The Wiz: What The Hell Happened To Michael Jackson?

The Wiz (1978). 134 minutes, Universal Pictures. Directed by Sidney Lumet.

The Wiz came out in the fall of 1978. I was a junior in high school at the time, and most of my spare time was spent practicing and competing on the school's debate team. That year I also got my driver's license, and so it was the first year I was able to drive myself to various places. And, more importantly, to drive to places with my friends. There was no movie theater in the small town of Hodgenville where I went to high school; we had to drive 10 miles away to Elizabethtown to get to the nearest theater. And I hope I don't have to remind you that this was before the era of home video...

My debate team partner Mark Shelton didn't have access to a car (nor did he even get his driver's license until after graduation!), so if he wanted to see a movie, he had to persuade me or another of our friends to go see it. Such was the case with The Wiz. I had no interest in seeing it; I was not a fan of Michael Jackson, and I had never heard of Diana Ross, Nipsey Russell, or anyone else who was in the cast. I did know who Richard Pryor was, but I knew him only as a raunchy comedian, and didn't see what good he would be in some cheesy musical.

But Mark had seen a stage production of The Wiz two years previously on a trip to New York, and he was desperate to see the movie. I was easy to convince, since even then everyone knew I loved movies and would go to see almost anything. And in truth, I did (and do) like musicals – I just wasn't familiar with The Wiz.

So, one Friday evening in November of 1978, I drove over to Elizabethtown with a couple of friends, and we saw The Wiz. I was not very impressed with the movie as a whole. It seemed too long, but in an odd way: The good parts were too short, and the bad parts were too long. The tone of the film was somehow all wrong, although it was not easy to say exactly how. My friends and I were especially dismissive of Diana Ross as Dorothy. As I recall, we made fun of her portrayal in the car on the way home, and for at least a few days the following week.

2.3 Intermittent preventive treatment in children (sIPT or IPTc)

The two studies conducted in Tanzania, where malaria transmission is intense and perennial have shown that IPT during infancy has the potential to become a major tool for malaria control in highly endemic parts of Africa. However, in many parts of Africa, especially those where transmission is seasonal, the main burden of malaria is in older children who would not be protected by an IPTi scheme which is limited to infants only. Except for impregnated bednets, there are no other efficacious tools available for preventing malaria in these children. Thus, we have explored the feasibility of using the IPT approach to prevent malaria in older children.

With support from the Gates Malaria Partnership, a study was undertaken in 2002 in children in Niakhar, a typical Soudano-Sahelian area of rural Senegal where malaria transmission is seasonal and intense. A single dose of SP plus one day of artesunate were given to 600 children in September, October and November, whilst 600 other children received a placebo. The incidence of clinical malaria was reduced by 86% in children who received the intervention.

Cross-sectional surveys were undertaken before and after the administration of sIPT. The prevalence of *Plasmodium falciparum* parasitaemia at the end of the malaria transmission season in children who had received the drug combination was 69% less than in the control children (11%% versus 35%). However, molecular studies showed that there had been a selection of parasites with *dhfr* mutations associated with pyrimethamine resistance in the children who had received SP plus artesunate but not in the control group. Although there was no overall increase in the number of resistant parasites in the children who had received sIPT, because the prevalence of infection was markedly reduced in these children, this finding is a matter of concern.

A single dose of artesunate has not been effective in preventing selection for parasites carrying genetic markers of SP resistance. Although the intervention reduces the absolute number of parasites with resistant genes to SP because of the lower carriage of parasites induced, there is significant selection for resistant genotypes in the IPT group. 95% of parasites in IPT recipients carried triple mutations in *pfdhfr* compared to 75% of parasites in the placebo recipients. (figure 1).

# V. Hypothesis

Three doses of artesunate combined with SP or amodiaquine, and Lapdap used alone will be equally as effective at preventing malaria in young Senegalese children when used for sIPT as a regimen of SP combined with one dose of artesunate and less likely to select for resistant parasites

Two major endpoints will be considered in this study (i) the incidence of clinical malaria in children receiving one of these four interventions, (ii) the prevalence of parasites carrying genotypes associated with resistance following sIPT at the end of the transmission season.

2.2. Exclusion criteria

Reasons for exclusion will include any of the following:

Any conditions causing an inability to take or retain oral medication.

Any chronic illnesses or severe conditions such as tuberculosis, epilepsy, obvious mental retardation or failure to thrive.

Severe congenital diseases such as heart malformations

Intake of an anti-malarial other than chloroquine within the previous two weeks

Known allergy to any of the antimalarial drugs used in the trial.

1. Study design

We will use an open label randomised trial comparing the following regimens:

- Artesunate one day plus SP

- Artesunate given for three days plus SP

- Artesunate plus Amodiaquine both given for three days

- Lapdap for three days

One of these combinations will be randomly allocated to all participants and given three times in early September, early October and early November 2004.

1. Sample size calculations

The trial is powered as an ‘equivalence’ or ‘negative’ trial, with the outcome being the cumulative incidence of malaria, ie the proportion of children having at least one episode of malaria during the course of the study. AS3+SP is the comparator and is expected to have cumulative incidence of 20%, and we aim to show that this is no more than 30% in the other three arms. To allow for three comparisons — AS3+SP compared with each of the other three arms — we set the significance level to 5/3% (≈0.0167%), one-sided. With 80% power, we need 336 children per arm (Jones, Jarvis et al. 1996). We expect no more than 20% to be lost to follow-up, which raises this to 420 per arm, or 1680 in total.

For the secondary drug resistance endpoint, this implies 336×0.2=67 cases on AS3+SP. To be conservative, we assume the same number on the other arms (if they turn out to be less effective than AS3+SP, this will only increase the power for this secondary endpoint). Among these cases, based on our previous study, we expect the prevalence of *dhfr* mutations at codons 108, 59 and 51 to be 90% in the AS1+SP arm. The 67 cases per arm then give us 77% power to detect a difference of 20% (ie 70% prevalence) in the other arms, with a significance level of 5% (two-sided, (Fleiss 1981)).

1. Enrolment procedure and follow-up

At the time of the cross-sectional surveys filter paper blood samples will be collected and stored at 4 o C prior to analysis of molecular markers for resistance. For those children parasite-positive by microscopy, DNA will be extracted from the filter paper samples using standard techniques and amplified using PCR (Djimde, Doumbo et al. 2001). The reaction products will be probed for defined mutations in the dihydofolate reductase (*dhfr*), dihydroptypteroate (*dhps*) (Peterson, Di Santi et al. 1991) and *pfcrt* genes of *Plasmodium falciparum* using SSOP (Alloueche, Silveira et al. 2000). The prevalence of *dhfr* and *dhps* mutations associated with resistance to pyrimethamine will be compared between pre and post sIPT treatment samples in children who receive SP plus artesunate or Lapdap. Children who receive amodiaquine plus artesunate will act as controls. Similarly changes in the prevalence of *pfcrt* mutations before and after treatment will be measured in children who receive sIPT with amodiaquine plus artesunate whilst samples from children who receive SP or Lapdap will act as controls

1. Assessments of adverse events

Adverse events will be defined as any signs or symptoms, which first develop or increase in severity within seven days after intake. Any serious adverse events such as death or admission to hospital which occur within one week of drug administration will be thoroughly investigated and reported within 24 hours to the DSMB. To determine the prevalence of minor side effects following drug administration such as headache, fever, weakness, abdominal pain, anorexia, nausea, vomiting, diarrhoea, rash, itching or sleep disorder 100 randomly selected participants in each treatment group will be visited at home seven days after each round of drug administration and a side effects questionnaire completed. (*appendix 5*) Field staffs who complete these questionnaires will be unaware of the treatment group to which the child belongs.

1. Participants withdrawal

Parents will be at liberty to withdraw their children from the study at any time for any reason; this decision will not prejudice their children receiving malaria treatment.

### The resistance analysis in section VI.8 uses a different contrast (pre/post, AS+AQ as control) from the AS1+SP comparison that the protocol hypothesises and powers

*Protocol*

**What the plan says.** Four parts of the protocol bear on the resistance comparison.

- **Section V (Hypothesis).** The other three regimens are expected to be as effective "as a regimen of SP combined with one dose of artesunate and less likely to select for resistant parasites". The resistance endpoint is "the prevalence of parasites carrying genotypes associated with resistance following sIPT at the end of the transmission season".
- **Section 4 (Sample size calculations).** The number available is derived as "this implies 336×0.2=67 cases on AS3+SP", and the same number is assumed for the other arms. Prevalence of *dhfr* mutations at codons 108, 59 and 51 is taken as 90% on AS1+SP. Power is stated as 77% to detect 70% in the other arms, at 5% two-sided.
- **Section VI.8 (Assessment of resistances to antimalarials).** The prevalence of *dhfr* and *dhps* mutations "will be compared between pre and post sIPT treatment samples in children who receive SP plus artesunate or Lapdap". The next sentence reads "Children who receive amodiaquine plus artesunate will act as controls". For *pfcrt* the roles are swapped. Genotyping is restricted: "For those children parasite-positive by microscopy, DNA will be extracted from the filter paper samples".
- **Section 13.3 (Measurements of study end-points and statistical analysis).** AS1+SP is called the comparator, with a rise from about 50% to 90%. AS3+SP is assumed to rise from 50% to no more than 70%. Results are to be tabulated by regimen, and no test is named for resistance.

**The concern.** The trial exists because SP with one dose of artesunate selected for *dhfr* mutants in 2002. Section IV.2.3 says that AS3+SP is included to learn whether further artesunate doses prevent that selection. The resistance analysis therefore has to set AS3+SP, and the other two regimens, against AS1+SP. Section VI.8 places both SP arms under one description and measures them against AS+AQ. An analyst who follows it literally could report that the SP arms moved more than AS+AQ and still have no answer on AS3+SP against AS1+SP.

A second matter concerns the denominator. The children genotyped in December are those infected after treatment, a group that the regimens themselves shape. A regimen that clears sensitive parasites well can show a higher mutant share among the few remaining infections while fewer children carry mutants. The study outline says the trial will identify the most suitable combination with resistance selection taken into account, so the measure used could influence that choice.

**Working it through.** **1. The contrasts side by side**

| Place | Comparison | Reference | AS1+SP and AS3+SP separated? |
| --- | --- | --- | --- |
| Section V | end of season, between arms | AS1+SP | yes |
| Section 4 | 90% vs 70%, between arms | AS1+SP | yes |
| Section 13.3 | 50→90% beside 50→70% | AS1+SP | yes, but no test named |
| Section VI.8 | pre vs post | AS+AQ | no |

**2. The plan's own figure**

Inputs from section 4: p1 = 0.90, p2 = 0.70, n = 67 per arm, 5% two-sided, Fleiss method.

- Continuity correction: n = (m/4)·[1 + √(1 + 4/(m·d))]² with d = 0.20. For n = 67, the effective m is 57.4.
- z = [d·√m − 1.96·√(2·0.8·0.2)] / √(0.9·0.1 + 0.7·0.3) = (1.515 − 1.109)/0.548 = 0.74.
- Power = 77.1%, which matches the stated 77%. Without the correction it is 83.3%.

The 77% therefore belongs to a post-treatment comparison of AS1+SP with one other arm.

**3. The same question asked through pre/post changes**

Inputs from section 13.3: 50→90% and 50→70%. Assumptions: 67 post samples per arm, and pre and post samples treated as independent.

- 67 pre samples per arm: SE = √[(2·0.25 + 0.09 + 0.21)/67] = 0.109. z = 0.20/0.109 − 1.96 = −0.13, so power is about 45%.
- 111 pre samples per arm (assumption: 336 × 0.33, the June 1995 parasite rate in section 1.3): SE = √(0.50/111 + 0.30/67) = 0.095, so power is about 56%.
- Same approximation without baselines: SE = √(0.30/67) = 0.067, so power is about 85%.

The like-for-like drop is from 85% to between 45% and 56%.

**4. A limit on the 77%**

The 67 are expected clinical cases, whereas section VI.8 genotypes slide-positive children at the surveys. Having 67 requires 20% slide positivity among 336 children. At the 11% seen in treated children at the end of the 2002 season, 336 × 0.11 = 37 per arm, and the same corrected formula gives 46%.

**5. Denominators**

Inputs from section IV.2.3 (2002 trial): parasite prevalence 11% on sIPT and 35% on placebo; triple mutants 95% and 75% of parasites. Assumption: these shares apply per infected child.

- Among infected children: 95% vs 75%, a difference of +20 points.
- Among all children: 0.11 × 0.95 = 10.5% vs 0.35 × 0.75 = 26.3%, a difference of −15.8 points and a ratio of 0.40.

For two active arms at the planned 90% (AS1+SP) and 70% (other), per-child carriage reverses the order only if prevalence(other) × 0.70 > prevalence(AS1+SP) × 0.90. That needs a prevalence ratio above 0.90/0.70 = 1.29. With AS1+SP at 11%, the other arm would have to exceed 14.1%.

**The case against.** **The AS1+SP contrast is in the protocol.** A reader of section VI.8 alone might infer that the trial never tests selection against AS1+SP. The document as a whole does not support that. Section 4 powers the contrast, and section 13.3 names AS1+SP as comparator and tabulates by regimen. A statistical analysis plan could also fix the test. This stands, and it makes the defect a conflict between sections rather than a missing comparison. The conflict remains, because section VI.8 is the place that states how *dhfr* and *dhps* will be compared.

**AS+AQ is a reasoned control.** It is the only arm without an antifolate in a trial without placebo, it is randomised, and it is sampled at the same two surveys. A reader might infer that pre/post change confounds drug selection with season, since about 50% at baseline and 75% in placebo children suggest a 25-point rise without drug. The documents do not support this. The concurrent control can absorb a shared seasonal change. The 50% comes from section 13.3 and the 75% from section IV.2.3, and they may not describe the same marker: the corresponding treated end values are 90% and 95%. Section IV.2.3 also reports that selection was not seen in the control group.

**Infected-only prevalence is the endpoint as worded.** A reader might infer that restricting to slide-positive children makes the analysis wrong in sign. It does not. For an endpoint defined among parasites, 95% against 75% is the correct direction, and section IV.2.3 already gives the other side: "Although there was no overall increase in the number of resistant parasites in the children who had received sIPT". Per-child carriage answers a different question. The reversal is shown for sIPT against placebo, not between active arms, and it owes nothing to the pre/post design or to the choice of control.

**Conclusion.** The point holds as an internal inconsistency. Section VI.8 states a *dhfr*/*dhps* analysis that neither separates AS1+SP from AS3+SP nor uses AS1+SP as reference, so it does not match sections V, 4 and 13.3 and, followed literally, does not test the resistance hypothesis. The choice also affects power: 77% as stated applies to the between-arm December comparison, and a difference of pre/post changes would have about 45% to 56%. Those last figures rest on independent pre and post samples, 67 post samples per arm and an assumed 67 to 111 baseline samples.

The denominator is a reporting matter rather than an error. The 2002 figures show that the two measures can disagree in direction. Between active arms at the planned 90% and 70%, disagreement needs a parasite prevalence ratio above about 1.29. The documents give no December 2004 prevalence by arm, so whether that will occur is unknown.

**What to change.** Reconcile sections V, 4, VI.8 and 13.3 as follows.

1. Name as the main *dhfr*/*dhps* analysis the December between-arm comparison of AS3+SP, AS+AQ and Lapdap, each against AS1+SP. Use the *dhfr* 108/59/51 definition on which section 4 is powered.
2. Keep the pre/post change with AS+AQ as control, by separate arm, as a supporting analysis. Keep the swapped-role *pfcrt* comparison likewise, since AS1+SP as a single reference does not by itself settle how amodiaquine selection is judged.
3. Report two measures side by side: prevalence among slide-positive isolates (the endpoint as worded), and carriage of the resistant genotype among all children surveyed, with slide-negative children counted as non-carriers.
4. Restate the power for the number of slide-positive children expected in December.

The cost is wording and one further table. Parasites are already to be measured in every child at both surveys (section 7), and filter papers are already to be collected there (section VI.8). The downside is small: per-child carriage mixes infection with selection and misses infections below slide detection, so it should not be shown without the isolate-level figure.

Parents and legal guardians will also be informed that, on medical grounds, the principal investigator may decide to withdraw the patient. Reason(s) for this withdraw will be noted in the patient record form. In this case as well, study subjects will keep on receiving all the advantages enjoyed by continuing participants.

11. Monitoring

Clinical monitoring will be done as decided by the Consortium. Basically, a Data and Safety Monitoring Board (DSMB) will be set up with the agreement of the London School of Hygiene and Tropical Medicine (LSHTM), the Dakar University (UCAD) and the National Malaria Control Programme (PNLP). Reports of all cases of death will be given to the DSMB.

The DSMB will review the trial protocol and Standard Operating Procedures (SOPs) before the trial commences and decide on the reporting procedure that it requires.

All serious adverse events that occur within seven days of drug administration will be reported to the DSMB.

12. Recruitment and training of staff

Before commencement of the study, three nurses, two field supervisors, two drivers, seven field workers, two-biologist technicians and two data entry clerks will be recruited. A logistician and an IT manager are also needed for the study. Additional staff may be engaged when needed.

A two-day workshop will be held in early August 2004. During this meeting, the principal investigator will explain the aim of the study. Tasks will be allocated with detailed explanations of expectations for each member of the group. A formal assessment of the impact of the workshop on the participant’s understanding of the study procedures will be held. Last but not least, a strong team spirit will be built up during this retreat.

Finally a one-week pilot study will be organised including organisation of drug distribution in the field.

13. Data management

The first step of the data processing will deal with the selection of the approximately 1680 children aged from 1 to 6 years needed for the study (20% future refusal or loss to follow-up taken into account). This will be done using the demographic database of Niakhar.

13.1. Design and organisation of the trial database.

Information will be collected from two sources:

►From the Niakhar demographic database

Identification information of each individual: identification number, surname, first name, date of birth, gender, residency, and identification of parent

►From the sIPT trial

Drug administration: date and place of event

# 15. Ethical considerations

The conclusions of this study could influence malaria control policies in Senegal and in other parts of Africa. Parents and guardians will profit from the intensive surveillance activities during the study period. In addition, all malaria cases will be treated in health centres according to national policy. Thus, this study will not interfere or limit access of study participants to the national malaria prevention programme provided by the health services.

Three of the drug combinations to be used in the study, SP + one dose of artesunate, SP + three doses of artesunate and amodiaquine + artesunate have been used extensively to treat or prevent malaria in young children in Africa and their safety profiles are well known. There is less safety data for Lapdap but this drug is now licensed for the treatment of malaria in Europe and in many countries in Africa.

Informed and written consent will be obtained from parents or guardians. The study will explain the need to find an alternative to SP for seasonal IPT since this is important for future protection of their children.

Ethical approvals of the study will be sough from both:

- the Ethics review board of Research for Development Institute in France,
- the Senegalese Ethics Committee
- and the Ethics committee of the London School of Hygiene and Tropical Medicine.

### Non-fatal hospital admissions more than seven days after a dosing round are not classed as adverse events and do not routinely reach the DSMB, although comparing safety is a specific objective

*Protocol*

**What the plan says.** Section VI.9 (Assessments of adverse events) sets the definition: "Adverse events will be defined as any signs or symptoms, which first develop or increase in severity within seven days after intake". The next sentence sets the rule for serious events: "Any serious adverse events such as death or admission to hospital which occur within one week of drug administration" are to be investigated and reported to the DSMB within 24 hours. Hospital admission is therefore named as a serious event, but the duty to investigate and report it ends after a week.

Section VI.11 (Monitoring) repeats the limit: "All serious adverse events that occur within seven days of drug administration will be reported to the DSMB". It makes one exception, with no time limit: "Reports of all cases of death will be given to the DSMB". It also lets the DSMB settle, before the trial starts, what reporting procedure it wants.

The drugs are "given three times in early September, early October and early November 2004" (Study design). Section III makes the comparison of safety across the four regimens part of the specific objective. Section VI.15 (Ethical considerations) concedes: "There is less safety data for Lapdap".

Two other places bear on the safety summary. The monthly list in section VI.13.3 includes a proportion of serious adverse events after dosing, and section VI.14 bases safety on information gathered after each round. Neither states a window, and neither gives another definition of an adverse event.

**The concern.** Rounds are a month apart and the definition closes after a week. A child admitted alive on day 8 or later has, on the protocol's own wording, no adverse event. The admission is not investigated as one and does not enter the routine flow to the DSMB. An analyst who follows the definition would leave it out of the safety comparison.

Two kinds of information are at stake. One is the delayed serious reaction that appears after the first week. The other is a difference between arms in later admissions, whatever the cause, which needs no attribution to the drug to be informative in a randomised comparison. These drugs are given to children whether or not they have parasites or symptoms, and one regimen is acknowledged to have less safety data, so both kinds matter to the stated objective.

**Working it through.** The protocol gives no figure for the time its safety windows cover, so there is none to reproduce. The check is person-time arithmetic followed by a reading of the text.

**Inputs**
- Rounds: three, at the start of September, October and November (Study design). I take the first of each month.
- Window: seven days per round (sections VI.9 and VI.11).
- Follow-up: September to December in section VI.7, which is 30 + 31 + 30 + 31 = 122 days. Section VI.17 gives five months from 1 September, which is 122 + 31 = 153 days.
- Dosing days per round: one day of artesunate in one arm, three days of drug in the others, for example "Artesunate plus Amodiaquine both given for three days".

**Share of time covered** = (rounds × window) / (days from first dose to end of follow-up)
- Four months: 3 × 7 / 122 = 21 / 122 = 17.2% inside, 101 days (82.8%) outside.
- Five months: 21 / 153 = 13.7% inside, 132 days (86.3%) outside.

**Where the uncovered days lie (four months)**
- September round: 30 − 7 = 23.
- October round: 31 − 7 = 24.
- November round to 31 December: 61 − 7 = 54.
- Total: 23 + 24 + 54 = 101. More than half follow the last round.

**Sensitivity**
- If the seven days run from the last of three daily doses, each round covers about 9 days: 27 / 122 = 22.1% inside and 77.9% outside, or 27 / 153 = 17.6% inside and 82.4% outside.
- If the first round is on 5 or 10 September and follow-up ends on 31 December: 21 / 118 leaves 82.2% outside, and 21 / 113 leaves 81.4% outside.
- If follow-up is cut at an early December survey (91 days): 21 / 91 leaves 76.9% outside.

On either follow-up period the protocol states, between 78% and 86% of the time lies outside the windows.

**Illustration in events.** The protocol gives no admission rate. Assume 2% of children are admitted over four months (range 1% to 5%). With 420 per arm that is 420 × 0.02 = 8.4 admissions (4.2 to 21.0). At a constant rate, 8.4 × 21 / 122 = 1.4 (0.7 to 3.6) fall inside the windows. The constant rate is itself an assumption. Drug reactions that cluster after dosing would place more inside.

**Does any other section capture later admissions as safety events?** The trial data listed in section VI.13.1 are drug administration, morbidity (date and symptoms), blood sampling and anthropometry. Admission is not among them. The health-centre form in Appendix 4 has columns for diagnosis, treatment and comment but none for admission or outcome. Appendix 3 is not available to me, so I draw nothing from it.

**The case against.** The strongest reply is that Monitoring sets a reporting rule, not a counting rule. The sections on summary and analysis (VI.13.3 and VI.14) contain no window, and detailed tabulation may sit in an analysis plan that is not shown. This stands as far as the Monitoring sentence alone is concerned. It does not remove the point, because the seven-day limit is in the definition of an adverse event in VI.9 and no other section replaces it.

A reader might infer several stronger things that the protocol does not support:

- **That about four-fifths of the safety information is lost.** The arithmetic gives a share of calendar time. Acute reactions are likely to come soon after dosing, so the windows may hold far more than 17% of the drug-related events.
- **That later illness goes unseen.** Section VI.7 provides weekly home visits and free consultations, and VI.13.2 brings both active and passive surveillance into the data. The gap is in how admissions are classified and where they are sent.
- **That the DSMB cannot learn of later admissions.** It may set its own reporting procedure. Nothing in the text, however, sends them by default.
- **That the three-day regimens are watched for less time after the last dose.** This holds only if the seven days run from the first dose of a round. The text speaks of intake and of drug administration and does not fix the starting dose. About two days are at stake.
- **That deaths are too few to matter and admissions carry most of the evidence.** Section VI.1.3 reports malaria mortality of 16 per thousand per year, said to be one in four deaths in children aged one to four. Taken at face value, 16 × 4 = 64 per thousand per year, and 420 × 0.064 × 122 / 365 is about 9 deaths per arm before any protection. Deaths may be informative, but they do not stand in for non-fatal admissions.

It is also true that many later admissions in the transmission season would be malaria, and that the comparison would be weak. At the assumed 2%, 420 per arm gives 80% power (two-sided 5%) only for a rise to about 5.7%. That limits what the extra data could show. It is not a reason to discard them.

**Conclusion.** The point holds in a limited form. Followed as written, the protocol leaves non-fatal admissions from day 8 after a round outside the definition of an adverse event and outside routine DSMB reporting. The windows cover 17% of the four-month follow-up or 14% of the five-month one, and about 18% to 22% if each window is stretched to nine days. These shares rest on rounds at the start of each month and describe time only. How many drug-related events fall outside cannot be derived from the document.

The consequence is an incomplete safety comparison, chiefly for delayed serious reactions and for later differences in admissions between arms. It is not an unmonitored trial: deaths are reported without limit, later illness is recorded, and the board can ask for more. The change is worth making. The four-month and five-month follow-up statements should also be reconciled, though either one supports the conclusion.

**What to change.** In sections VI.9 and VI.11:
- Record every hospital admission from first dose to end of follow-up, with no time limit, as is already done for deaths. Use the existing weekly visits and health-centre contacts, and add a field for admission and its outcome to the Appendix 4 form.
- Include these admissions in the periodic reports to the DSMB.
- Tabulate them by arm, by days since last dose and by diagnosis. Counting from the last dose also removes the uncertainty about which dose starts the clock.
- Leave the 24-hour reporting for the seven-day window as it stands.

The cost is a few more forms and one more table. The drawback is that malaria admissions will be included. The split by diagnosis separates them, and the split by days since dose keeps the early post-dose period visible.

There was one thing in the movie that I was very impressed with, however. And so were all of my friends. That was Michael Jackson, 19 years old at the time, as The Scarecrow. He was the only really outstanding thing in the movie. I was astonished at how good of an actor he was. I knew Michael Jackson only as the singer from The Jackson 5, as a guest on The Sonny and Cher Show, and as a cartoon character on Saturday mornings. I had no idea he had that in him.

We all agreed. Mark, who was very disappointed in the movie version, did say that Michael Jackson's Scarecrow was the only thing in the entire movie that was better than the stage version. I remember thinking, well, Michael Jackson is obviously going to become a famous actor.

The following year, Jackson's first solo album Off The Wall came out, but I was not much of a music fan at the time, and wasn't interested. In fact, I never even heard the album until I was in college. I was, instead, waiting for an announcement of what his next movie role would be.

But there never was another movie. The Wiz ended up being Michael Jackson's one and only film.

As the years went by, and I saw Michael Jackson in various music videos, I'd see occasional glimpses of that fine acting talent. But it was always apparent that I'd seen him at his best back in 1978. Of course, the 1970's were the last decade that you could hear or see Michael Jackson and just enjoy him solely as a performer. After that, his strange personal life became what everyone thought of when they heard the name.

When Michael Jackson died last week, and all the cries of "Wacko Jacko" turned into "Michael Jackson the Legendary Musician", I was reminded again of The Wiz. And so, Saturday night, I downloaded the HD version of The Wiz over iTunes and watched it on the Apple TV. I wanted to see that Michael Jackson again, and see if my impressions from 1978 would match my impressions in 2009.